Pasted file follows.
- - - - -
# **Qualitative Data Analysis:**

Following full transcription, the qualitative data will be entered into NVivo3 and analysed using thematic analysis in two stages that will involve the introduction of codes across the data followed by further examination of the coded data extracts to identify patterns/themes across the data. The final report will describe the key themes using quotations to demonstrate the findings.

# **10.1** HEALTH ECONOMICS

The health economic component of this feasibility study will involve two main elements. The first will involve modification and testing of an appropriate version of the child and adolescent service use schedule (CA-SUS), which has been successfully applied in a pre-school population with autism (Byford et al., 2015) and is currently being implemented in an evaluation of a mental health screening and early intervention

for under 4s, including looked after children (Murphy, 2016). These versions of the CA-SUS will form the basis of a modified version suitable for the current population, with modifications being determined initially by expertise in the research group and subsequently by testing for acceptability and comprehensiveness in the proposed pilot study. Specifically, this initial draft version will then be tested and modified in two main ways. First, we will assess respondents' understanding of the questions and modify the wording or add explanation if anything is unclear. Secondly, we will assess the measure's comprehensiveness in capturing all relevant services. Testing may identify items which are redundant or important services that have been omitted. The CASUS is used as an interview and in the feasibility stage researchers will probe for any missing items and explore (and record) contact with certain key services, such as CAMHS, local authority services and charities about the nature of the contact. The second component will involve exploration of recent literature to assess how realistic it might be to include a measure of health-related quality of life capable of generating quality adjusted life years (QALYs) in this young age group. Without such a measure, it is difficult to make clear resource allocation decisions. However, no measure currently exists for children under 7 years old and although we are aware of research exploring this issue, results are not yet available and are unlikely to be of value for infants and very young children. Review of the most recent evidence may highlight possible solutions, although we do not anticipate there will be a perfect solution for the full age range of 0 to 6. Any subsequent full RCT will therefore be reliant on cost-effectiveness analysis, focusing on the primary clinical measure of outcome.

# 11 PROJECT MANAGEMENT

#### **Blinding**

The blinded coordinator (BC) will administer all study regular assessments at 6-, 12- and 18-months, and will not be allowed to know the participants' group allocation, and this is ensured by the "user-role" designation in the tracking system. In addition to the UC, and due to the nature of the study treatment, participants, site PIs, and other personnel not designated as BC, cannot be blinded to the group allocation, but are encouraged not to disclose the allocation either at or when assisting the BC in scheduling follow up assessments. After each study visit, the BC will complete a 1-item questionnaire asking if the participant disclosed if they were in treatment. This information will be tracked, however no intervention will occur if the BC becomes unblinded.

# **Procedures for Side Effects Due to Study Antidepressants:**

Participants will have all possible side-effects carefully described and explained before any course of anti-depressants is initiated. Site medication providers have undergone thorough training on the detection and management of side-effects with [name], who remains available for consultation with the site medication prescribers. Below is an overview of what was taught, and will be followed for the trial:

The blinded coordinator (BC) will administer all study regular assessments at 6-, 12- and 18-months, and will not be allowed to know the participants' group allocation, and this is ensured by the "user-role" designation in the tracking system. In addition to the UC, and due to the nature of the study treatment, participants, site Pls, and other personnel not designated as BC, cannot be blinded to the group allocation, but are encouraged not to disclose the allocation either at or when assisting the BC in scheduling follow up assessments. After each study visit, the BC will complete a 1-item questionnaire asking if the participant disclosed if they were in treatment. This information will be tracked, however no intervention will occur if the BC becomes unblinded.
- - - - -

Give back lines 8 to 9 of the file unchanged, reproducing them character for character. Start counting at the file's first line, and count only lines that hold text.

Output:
The blinded coordinator (BC) will administer all study regular assessments at 6-, 12- and 18-months, and will not be allowed to know the participants' group allocation, and this is ensured by the "user-role" designation in the tracking system. In addition to the UC, and due to the nature of the study treatment, participants, site PIs, and other personnel not designated as BC, cannot be blinded to the group allocation, but are encouraged not to disclose the allocation either at or when assisting the BC in scheduling follow up assessments. After each study visit, the BC will complete a 1-item questionnaire asking if the participant disclosed if they were in treatment. This information will be tracked, however no intervention will occur if the BC becomes unblinded.

# **Procedures for Side Effects Due to Study Antidepressants:**